(Back in the 1980’s, True Love Magazine had a monthly essay contest for its readers. The theme was, The Life I Live. Here is the winner of the February 1980 issue. )
The past few weeks have been the happiest ones of my life. They have been filled with the joy of my engagement to Jim, a man I love and, yet, have never seen.
I am blind. There was a time not too long ago, when I wouldn’t have believed that I could feel so fulfilled without the benefit of my sight, but meeting Jim has changed all that.
Three years ago, I was driving home from a friend’s house, when the steering went out in my car and I crashed into a parked pickup truck. Although I suffered only a cracked wrist and some bruised ribs, a piece of glass from the shattered windshield was lodged in my left eye and caused me to go blind. Thankfully, my right eye was undamaged—until I contracted sympathetic optholmia. That’s a disease which occurs, when one eye is struck blind by an injury and the other, healthy eye also loses its vision, even though there is nothing medically wrong with it. I was heartbroken. The thought of having to go through life never seeing sunsets was unbearable.
For the first couple of months after the accident, I became a recluse, wallowing in self-pity, and refusing to see anyone except my parents. I probably would have shut them out, too, but I needed somebody to help me get around. But gradually, I came to realize that life is what you make of it, and that all the self-pity in the world wouldn’t bring back my precious sight. So, with my new attitude, I began attending classes at an Institute for the Blind. I learned to read and write in Braille, and generally, how to get along. I lived at home, and my parents gave me all the love and support that anyone could ask for.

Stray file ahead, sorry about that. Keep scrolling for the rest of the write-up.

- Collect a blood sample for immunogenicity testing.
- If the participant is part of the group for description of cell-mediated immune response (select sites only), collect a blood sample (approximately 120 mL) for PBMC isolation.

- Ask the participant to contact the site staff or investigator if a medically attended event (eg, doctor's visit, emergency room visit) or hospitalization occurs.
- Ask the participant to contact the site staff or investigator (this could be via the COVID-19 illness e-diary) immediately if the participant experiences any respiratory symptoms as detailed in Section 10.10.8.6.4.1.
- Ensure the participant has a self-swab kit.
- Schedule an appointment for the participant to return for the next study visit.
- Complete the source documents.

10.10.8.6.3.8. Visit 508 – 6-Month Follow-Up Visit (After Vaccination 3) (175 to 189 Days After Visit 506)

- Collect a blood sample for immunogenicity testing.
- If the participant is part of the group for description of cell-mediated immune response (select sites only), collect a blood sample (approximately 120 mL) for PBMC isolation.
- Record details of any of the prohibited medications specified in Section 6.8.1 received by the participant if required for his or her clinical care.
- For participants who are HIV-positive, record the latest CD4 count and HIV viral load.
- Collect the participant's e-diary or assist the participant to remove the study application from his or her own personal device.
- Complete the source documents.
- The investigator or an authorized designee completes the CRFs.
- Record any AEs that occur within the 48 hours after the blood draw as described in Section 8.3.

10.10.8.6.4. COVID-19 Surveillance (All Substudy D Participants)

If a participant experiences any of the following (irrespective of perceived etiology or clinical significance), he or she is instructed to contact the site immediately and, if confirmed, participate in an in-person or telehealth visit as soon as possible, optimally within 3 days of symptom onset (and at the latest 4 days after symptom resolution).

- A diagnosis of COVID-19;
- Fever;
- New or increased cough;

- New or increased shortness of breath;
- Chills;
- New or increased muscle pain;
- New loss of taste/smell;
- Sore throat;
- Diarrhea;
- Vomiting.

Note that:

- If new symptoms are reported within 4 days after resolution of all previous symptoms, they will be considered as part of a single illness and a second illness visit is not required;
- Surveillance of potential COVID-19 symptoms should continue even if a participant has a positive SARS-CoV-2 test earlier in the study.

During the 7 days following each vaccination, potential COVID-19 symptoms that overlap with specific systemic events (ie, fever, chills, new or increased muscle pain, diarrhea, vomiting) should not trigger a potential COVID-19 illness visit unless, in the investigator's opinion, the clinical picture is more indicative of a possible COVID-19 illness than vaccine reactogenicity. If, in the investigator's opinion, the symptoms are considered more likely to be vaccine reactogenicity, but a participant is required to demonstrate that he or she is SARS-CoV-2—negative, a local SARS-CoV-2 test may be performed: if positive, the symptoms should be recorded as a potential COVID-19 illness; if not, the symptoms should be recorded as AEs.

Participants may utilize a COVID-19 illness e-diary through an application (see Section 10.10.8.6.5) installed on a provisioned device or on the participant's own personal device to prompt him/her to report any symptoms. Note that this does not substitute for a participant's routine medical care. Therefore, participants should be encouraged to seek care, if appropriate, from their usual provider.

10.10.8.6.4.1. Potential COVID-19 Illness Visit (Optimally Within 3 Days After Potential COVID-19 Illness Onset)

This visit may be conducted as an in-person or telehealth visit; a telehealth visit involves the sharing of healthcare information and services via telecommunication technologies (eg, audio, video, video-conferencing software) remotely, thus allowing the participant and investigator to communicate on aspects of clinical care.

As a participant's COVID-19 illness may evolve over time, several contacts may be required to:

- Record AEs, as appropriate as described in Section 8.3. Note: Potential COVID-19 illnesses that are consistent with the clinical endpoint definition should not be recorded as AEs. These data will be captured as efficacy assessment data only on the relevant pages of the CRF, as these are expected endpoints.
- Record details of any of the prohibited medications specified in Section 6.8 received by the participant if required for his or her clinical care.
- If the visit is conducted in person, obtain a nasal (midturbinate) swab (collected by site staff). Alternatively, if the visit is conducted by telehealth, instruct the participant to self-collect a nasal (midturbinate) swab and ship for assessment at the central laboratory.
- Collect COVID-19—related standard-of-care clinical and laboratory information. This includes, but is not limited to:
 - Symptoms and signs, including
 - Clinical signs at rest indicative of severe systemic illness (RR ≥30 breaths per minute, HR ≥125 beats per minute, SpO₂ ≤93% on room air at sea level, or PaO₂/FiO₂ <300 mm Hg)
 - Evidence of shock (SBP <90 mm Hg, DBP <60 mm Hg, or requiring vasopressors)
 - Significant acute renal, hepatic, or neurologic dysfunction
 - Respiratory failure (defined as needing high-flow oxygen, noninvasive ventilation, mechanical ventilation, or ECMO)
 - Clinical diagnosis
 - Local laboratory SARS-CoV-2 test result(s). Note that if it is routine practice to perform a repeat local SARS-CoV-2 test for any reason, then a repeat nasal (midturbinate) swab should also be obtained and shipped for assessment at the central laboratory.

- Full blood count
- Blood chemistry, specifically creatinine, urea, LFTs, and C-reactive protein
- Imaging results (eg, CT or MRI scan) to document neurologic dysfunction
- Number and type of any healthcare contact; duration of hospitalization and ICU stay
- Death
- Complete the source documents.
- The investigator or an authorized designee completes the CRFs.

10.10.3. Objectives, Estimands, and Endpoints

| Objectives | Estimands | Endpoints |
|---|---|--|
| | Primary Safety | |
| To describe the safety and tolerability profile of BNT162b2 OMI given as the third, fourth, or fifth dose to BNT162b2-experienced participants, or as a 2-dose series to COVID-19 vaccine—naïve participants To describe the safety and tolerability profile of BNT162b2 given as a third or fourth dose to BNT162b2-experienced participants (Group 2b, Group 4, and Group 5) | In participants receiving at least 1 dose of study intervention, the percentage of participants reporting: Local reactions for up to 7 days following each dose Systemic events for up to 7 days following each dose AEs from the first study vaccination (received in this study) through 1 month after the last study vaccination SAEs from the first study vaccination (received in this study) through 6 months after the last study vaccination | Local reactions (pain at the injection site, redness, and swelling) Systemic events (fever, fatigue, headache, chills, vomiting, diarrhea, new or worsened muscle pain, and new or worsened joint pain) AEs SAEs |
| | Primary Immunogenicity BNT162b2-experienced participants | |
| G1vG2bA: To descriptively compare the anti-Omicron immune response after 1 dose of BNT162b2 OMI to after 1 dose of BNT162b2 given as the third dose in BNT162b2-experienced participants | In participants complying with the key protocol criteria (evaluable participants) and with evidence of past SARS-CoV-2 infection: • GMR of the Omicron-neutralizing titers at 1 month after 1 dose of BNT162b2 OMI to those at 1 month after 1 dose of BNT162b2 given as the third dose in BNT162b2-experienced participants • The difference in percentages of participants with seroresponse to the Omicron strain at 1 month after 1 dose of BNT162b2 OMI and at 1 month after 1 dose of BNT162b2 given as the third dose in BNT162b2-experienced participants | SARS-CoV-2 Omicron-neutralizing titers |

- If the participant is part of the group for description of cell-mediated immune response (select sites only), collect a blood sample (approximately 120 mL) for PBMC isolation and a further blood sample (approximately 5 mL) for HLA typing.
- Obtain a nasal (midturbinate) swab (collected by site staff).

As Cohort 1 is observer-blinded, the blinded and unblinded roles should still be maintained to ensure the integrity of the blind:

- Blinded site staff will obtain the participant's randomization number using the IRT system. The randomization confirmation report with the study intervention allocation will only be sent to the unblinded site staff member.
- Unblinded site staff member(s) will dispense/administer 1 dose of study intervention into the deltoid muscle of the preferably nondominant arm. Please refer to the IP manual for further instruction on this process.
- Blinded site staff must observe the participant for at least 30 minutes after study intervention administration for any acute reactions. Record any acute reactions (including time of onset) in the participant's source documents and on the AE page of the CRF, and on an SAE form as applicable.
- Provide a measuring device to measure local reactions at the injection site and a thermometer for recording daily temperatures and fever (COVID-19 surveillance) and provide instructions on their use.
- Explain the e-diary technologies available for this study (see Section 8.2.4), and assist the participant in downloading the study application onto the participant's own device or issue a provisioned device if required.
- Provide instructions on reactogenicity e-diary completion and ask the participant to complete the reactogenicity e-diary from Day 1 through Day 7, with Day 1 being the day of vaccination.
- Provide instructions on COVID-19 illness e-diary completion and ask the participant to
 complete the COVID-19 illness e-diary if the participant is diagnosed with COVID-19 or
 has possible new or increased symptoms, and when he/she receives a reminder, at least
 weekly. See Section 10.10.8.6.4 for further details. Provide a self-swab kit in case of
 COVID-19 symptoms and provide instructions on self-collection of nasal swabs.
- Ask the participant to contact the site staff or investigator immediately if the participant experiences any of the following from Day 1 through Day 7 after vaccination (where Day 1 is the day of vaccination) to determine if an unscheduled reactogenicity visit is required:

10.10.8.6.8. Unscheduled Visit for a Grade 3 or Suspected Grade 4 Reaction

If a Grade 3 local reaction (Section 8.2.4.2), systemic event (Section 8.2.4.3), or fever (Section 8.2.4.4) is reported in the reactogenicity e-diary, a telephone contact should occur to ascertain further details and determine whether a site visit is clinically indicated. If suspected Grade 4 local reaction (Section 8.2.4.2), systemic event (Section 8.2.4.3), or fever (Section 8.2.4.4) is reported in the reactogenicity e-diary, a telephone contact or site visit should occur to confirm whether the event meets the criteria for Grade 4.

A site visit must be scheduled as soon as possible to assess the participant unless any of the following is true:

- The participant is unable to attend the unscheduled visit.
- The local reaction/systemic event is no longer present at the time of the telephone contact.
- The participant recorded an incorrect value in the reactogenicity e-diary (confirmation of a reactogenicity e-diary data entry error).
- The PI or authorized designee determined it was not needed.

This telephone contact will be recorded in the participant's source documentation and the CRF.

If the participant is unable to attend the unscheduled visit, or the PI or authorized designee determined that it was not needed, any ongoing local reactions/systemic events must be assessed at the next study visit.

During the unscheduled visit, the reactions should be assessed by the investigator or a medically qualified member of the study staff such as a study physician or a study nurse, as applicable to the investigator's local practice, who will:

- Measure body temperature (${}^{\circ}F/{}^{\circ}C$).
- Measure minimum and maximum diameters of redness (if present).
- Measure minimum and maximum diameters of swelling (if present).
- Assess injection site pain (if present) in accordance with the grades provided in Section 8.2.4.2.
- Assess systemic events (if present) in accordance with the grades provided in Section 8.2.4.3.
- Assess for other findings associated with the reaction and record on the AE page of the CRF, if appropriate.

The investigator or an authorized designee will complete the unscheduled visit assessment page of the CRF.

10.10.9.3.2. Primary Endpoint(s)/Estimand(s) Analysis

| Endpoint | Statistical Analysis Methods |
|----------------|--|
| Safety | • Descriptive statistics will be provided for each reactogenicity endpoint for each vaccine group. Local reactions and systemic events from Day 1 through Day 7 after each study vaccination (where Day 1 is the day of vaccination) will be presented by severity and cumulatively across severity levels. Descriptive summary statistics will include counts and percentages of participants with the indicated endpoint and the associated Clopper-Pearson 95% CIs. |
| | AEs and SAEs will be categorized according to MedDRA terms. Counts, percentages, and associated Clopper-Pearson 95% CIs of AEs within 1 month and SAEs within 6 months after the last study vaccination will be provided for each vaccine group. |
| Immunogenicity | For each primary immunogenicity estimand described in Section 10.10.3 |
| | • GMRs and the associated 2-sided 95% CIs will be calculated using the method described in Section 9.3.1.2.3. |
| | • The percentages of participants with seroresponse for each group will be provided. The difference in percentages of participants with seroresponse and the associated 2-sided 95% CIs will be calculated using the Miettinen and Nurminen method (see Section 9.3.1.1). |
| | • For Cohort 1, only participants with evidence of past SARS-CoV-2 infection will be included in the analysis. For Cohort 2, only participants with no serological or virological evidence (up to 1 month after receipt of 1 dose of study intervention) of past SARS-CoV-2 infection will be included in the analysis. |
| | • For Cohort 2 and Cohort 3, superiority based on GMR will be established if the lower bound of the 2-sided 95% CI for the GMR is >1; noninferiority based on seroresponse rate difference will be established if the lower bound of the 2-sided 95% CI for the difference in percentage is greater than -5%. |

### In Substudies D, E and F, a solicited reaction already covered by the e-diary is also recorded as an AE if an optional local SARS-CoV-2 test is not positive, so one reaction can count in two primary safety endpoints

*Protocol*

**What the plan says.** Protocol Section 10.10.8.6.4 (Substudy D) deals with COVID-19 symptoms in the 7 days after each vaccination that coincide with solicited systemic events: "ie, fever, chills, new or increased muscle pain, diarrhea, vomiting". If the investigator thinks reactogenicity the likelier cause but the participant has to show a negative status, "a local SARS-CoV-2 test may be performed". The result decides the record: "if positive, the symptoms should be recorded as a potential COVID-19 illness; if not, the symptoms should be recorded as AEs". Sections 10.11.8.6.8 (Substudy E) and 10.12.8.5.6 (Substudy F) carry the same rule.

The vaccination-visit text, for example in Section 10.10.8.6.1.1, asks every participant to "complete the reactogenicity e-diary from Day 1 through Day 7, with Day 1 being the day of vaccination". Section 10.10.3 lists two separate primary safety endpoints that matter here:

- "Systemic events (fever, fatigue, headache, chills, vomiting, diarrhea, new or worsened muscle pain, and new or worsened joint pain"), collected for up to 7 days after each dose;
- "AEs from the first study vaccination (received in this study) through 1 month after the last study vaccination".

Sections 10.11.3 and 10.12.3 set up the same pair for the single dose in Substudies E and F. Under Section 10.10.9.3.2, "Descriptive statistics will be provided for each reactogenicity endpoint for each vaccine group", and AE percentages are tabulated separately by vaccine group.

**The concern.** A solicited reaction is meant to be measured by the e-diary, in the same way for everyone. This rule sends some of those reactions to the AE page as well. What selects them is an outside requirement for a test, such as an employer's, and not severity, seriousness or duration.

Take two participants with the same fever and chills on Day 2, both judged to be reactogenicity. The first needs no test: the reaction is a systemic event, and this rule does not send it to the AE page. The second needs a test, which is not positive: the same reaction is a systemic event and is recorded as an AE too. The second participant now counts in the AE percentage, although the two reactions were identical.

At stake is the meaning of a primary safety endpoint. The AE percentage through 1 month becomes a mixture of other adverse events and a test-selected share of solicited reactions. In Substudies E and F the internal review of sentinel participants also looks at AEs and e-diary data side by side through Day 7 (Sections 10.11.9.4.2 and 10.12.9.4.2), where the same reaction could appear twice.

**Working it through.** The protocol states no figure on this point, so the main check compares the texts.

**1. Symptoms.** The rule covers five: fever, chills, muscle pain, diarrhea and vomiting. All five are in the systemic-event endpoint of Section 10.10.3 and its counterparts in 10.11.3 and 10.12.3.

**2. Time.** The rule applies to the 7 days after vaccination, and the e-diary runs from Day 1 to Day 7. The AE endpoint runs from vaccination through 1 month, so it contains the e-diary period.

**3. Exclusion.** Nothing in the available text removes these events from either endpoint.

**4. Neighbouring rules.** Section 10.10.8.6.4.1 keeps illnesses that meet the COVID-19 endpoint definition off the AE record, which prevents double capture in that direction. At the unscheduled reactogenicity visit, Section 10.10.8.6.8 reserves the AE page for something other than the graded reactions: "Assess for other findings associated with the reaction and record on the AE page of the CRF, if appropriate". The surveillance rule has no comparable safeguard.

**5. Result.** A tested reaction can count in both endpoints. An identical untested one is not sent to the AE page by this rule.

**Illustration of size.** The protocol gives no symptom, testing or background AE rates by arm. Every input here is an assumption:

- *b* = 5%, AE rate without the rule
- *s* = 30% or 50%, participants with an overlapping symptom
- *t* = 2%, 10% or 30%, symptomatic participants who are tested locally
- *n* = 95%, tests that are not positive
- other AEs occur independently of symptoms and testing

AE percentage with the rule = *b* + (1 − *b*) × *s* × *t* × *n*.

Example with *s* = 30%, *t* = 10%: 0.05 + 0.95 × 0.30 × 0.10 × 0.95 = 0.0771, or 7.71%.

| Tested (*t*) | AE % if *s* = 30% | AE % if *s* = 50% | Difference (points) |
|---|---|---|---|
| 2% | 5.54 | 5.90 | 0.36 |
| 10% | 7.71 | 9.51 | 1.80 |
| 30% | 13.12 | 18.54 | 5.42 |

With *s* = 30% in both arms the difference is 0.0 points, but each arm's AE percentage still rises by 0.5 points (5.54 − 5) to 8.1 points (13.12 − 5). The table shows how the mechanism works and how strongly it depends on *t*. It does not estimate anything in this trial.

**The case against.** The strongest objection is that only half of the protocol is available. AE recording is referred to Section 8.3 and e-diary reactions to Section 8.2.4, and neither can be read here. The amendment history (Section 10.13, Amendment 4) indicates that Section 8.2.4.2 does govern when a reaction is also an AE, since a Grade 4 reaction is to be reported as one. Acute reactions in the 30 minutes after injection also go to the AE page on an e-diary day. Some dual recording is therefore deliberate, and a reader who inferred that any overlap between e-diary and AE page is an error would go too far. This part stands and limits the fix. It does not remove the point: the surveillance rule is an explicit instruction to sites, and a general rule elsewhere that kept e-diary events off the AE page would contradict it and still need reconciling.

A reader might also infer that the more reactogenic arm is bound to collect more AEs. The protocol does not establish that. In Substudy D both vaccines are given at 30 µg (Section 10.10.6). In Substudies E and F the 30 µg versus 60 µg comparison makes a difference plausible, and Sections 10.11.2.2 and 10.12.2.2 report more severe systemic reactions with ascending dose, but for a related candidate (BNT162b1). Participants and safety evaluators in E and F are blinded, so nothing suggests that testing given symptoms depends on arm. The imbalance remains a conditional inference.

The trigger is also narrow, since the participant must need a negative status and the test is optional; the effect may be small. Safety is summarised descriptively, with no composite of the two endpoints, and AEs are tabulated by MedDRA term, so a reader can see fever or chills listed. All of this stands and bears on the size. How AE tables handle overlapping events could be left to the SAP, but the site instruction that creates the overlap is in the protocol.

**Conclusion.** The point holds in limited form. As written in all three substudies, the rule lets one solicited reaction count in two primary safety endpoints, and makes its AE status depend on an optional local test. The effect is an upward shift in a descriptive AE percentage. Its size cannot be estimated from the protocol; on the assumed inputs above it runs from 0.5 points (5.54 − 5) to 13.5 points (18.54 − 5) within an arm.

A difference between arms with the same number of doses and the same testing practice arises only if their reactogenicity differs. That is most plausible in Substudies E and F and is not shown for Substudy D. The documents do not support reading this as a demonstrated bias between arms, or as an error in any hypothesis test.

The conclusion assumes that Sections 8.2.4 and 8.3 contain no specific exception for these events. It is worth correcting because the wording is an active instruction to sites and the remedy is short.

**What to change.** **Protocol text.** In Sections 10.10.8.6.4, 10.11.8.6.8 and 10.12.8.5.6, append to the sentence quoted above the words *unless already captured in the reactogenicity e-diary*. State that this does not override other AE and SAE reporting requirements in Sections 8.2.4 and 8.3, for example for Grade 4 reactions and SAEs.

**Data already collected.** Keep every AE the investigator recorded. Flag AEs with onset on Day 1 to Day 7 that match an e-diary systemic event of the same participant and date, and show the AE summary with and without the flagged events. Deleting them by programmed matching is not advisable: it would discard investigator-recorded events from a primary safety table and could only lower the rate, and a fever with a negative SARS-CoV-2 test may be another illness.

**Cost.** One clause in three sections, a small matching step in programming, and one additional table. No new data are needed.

I applied myself to my studies, and began to enjoy my time at the Institute, as much as I had my time at college. I even took some special education classes, and at the end of two years, I became an assistant teacher in a class for blind children. Although I had never been religious before, I began going to church regularly. Soon, I became involved with many projects such as bazaars, picnics, and charity dinners. The people I met were so kind and warm toward me that, for the first time since the accident, I felt perhaps there was a reason for my blindness. I felt a oneness with God that I had never before experienced, and I learned to accept Him into my life.
I have to say that God was responsible for all of my blessings because it was through church that I met Jim. Jim was also involved in the church that I attended, and he was introduced to me by a mutual friend during one of the picnics that our people had organized. We began to talk, and I found myself telling Jim things that I had never told anyone else. He was sweet and understanding, and fit every cliche about how a first true love should be. We spent a lot of time together, taking walks, holding hands, and laughing. It wasn’t too long, before I realized that I was deeply in love with him.
One evening, as we were walking along the beach, just before the sun went down, Jim took my hand and said, “I can’t think of anything to give you that’s more beautiful than a sunset. I know you can’t see it with your eyes, but maybe, you can see it with your heart.” Then, he asked me to marry him.
It won’t be long before Jim and I will be living in our own house, and I count the minutes until then. He’s everything I ever wanted in a husband, and while he can’t give me back my sight, he can still make me see. He gave me a sunset. What more could I ask for?